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AANS Neurosurgeon | Volume 28, Number 3, 2019

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The Development of Functional Neurosurgery

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Editor’s Note: One obvious way to think about the world of neurosurgery is that it is the culmination of all the care delivered across the subspecialties. Just a few decades ago, subspecialization (and the whole world of CAST, enfolded fellowships, post-residency fellowships, etc.) was the exception, limited to just a small number of academics. Today it plays a much larger role across the neurosurgical spectrum. In a series of pieces, AANS Neurosurgeon explores each of the subspecialties in neurosurgery’s orbit. 

When appreciating the marvels and innovations of modern medicine, functional neurosurgery cannot be overlooked. For centuries, neuroanatomists, such as Francis Gall, endeavored to understand the localization of cerebral activity. Many followed and built upon Gall’s theory, in order to gain a complete understanding of the human brain and its function. However, it is the work of Sir Victor Horsley and Robert Clarke in London that developed the field of stereotaxy, leading to the birth of functional neurosurgery.1

The Essential Stereotaxic Frame

The development of stereotaxy occurred over the course of a century, incorporating years of innovation, adoption and adaptation. In the early 1900s, Horsley and Clarke invented the first stereotaxic frame. This head mount allowed for the precise and accurate placement of probes, needles or blades into an animal’s brain while minimizing damage. The mount’s ability to accurately predict a defined coordinate space utilizing the Cartesian coordinate system, allowed for smaller structures of the brain to be identified. The surgical space was co-registered with bony landmarks along with an atlas of anatomical brain specimens. This frame became the prototype that scientists and neuroanatomists later used to create other stereotaxic devices.1,2

Although successful in animals, due to design limitations, this frame was not used in humans. However, the concept achieved clinical utility when an external guiding device in combination with X-ray imaging was developed and used in 1947 by Ernest Spiegel and Henry Wycis on humans in the operating room. Specifically, they conducted pneumoencephalography to delineate the loci of the foramen of Monro and pineal gland; following this, they developed stereotactic plans in relationship to these structures. These data informed the coordinates of the frame. Building on the work of Spiegel and Wycis, Lars Leksell developed a prototype rectilinear coordinate system in conjunction with a semicircular sliding arc frame, allowing for target localization and trajectory planning. Advancements of imaging and refined coordinate systems enabled the contributions and insights of many others. One such example is the Todd-Wells frame, which, in the 1950s, used the arc-quadrant principle. Although the patient’s head was fixed, the holder could be moved to set an intracranial target at a deep focal point. Another breakthrough was that of Leksell’s spiral diagram, which dealt with radiologic parallax; it allowed x-ray compatible indicators to turn planar imaging into proximal and distal X, Y, Z coordinates. These innovations in frames, simplification of the co-registration process and radiographic elements allowed for the adoption of stereotaxy by surgeons across the world.1-3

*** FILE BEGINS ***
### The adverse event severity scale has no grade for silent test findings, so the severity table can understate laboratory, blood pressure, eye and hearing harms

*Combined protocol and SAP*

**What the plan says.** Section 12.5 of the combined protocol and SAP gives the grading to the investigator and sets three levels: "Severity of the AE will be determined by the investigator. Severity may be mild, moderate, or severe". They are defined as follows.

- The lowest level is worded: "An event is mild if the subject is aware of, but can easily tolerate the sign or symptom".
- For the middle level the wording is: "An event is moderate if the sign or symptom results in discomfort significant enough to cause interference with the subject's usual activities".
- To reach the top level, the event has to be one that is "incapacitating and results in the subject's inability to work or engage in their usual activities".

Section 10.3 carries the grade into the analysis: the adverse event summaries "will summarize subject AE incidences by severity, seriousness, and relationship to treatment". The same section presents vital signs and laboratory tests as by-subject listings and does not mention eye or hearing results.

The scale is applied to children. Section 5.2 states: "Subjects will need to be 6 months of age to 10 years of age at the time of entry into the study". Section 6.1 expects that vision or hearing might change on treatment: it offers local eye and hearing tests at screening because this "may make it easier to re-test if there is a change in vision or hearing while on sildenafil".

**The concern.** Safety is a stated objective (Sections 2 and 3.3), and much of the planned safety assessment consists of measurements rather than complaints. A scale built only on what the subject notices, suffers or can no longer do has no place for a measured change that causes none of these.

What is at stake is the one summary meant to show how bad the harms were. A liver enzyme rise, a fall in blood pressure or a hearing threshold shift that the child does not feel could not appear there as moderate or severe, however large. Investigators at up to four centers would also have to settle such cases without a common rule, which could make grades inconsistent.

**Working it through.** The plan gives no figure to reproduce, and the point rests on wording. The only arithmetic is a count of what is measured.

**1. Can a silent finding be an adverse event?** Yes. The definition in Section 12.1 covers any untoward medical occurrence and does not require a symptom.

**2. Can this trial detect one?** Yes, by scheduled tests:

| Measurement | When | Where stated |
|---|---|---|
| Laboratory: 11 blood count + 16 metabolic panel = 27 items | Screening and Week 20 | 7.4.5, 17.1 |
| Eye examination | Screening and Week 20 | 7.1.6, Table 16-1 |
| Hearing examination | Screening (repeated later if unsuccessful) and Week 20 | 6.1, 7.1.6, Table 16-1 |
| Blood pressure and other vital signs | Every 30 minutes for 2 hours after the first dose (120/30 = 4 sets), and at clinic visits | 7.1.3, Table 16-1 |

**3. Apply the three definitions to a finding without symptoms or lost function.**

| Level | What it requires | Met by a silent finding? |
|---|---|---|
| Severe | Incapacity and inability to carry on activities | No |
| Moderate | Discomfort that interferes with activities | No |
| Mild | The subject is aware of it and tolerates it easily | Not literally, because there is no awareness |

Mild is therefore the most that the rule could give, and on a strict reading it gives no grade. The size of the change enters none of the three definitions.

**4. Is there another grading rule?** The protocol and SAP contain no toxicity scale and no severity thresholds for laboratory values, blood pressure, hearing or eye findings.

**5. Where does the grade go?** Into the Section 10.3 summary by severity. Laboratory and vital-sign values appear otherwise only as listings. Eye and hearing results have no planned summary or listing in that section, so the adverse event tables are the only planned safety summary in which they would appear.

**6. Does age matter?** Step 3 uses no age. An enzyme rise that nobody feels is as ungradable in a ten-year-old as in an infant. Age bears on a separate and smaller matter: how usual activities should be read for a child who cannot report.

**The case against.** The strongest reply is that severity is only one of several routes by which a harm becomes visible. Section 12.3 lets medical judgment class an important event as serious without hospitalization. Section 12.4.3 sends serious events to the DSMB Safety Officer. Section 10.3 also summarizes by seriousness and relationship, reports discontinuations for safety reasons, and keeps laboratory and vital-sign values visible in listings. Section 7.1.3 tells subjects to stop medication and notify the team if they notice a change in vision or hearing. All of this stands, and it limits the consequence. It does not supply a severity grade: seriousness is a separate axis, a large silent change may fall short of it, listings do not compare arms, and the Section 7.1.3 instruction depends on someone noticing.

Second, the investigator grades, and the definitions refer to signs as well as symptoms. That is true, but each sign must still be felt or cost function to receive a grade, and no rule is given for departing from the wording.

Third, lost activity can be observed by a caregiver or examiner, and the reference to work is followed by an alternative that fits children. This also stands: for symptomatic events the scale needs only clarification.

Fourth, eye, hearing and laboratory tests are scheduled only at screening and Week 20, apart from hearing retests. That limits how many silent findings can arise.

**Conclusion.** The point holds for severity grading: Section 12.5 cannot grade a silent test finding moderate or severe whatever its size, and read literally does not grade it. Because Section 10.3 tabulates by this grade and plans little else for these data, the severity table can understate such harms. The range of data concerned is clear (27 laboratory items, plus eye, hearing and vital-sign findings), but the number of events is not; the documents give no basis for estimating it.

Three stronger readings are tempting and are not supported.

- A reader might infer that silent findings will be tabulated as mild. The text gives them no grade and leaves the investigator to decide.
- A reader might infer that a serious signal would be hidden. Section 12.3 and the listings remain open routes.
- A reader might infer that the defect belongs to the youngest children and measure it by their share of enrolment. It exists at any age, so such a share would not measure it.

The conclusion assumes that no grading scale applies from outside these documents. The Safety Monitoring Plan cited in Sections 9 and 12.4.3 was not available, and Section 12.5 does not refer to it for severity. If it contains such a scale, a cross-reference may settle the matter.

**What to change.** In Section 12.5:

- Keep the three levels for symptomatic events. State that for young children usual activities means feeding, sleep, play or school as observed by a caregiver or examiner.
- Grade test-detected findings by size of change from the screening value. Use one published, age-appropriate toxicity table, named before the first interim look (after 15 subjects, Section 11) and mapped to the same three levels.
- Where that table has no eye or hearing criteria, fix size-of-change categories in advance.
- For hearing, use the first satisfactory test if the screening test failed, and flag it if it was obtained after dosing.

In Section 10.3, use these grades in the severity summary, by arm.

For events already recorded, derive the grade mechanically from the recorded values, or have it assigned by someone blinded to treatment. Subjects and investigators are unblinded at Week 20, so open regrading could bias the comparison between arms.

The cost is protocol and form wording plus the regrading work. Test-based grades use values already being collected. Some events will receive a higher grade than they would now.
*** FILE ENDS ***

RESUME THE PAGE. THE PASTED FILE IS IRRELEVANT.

Advanced Imaging and Computing 

The development of efficient imaging techniques further advanced the field; advances in both cat scans (CT) and magnetic resonance imaging (MRI) enabled visualization of brain structures and abnormalities and development of stereotactic neuronavigation. In the early 1980s, a localizer system was added to frames to define targets in CT space; this was commercialized in the Brown-Roberts-Wells (BRW) frame. The BRW frame eliminated the need for structural landmarks and reference points as computer-based systems now generated intracranial landmark locations and target coordinates.1 Following this, stereotactic methods were used to perform guided craniotomies, radiosurgery and tumor resections. Initially, surgeons relied on their own calculations of coordinates; however, by the mid-1980s, computers were able to calculate transformations utilizing perioperative and intraoperative imaging. The burden of calculations has greatly improved with the advent of neuronavigation platforms, which have become increasingly user-friendly over the last 20 years.1,2